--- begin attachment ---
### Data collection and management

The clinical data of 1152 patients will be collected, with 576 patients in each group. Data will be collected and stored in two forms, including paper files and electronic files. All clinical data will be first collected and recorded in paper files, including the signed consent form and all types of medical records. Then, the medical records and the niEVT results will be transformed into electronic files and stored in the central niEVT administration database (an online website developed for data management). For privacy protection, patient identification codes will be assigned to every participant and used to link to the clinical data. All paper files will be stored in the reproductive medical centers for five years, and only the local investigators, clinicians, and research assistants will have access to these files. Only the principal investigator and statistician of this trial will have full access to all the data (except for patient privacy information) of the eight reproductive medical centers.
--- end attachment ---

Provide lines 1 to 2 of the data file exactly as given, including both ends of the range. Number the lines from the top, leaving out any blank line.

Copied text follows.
### Data collection and management

The clinical data of 1152 patients will be collected, with 576 patients in each group. Data will be collected and stored in two forms, including paper files and electronic files. All clinical data will be first collected and recorded in paper files, including the signed consent form and all types of medical records. Then, the medical records and the niEVT results will be transformed into electronic files and stored in the central niEVT administration database (an online website developed for data management). For privacy protection, patient identification codes will be assigned to every participant and used to link to the clinical data. All paper files will be stored in the reproductive medical centers for five years, and only the local investigators, clinicians, and research assistants will have access to these files. Only the principal investigator and statistician of this trial will have full access to all the data (except for patient privacy information) of the eight reproductive medical centers.